This article examines the predictors of the accuracy of adults' long term memory for maltreatment and events related to the maltreatment experienced in childhood.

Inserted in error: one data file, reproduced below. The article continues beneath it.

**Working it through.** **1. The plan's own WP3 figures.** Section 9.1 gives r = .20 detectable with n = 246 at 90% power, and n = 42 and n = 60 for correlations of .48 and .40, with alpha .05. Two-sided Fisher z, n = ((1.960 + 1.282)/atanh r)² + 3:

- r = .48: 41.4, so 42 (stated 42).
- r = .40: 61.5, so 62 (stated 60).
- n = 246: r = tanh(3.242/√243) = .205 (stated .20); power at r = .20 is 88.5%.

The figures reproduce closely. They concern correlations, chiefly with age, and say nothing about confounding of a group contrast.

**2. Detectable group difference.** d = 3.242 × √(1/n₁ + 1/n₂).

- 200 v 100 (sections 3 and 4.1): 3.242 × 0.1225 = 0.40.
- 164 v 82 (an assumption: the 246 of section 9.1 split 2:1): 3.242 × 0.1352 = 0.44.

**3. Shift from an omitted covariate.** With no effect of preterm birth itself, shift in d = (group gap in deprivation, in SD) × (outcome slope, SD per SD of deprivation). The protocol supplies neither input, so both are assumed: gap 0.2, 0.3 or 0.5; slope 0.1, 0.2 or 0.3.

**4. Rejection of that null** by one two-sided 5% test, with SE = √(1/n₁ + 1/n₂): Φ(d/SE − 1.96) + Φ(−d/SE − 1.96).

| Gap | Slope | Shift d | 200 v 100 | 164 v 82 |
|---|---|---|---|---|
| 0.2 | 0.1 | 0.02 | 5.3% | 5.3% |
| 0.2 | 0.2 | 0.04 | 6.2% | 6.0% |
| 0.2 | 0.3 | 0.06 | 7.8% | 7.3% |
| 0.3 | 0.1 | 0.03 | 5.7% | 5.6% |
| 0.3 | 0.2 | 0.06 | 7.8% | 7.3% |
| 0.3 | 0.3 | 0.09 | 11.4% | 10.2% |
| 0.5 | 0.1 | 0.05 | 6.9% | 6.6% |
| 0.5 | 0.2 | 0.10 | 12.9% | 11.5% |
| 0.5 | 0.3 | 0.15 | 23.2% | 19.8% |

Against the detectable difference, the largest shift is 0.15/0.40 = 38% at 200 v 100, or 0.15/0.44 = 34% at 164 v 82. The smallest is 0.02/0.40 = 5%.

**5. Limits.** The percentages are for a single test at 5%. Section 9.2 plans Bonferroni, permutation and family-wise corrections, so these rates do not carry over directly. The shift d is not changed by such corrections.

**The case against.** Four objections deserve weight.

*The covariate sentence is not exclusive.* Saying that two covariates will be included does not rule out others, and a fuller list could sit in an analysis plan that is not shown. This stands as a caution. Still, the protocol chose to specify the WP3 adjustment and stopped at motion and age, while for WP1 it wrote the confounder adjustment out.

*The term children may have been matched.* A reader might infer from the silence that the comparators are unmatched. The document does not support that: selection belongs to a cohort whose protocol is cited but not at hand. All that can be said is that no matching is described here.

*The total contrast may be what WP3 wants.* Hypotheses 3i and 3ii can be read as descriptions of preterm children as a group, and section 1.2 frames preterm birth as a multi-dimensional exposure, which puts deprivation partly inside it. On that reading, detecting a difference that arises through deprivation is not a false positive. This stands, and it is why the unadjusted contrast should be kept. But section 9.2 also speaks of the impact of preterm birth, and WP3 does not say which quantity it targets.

First, the authors discuss memory for negative or threatening information and how child maltreatment may affect memory. Second, the article highlights methodological challenges inherent in this scientific inquiry. Third, it describes the findings from the authors' own longitudinal research on the accuracy of adults' memory for child abuse and for subsequent involvement in the legal system. The article concludes that, overall, the greater the traumatic impact experienced, the more accurate the later memory, although factors related to development, individual differences, and interviews moderate the effects of childhood trauma on the accuracy of adults' memory. (publisher abstract modified)
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